5. Learn about the LocalsA wide variety of wildlife have called these mountains home long before we discovered their beauty. Take a moment to learn about the wild inhabitants of these mountain ranges from local organizations like WildSmart and Y2Y. Learn how to be safe around wildlife so you’ll have the basics before your next visit. If you want to keep tabs on the locals, follow Boo the Bear on social media or learn about wolves from Northern Lights Wolf Centre and wolfdogs from Yamnuska Wolfdog Sanctuary.
6. Organize your GearYou’re at home anyway, so why not organize your camping and outdoor adventure gear before your next trip? Does your bike need a tune up before hitting the trails? Is your tent still waterproof? Do your hiking boots need new soles? This is a great opportunity to make sure everything is in working order, and that you’re prepared for your next mountain vacation. It will also be fun remembering past trips as you get yourself ready to explore when it’s safe to do so.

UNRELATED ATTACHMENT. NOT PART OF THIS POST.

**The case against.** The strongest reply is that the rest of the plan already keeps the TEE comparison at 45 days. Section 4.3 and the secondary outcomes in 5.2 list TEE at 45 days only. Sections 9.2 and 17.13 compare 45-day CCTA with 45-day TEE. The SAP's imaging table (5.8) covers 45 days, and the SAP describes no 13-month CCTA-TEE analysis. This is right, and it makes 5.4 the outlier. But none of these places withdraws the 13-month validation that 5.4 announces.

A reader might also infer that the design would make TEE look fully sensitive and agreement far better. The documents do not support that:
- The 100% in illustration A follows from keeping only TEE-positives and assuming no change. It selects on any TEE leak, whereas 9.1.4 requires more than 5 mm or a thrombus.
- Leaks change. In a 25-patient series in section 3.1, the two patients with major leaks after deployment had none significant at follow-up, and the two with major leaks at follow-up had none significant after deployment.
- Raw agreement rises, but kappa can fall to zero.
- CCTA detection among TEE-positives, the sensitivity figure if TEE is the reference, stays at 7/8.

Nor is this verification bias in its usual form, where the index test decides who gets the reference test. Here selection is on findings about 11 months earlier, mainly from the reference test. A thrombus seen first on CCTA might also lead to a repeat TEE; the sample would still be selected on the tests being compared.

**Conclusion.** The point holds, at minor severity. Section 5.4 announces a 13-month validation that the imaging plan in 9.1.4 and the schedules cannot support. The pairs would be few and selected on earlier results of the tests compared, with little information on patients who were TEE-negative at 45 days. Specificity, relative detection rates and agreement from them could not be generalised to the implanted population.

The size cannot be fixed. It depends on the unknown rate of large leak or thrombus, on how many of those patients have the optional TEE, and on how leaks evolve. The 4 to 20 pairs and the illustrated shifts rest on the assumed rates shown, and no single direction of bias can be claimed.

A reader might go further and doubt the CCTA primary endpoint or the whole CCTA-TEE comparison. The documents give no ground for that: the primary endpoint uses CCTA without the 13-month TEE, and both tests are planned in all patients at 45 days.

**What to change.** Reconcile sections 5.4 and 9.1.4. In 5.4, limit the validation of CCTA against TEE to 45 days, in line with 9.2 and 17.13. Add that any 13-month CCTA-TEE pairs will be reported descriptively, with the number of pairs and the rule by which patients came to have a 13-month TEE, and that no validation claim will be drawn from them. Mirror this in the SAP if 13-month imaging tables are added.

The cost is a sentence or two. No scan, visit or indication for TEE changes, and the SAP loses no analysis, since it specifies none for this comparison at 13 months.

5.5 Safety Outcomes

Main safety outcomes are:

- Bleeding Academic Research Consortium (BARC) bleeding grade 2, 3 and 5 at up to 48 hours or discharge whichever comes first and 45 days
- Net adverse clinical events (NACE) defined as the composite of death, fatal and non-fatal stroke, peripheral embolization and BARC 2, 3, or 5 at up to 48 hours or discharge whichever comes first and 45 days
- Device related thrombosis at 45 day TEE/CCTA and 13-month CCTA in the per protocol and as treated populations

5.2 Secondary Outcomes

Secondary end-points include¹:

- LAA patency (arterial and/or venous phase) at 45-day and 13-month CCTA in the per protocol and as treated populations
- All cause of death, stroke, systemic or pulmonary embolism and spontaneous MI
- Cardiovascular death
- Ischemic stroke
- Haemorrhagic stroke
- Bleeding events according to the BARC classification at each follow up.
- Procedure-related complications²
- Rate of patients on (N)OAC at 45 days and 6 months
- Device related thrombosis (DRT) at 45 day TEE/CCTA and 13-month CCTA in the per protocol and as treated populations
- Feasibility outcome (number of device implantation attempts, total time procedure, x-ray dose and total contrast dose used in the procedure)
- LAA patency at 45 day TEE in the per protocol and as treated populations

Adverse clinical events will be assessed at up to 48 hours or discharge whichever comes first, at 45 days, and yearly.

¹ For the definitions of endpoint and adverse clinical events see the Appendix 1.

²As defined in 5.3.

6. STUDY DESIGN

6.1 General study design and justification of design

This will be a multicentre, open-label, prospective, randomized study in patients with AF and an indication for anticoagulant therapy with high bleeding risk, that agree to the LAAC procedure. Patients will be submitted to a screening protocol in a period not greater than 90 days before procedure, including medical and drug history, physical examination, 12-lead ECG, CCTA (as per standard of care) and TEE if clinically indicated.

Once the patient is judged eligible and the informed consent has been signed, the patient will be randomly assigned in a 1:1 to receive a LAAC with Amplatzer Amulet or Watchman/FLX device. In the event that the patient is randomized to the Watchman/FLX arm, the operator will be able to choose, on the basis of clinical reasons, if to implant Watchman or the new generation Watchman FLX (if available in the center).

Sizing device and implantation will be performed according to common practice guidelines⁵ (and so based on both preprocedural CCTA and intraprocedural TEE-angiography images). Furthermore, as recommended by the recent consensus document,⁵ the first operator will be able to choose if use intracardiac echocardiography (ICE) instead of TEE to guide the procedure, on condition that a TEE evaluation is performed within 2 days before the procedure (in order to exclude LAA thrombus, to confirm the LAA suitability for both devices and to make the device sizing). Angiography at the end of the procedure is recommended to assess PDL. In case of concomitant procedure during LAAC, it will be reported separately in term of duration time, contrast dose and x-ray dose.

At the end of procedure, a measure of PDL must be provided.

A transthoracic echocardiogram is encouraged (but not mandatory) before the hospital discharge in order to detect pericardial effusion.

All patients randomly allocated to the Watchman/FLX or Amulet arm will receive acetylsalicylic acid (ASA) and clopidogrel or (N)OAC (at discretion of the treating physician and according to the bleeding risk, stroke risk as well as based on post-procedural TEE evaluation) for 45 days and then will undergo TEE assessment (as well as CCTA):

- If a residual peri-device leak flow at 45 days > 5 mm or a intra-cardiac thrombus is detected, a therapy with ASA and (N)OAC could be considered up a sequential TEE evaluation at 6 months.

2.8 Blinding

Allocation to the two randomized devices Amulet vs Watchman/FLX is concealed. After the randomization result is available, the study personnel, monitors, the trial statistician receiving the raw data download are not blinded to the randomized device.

7. Plan your Next TripThis spring may feel like it’s 3758 years long, but we will get through this. And when we do, the mountains will be calling! So start to plan ahead. Looking for inspiration? This site is full of adventures from wild to mild. Whether you’d like to plan for your next big trip, or you’re more of a DIY adventurer, we’ve got you covered with ideas from hiking to ATVing to via ferratas, whitewater rafting and heli-tours. Summer, winter, shoulder season – we’ve got it all! And if you have any questions about what to do, where to eat or where to shop in the Canadian Rockies, just give us a shout. We’d love to point you in the right direction. So wherever you are, and wherever you call home, we hear you. We’re all in this together. Stay home. Stay safe. We’ll see you when this is over.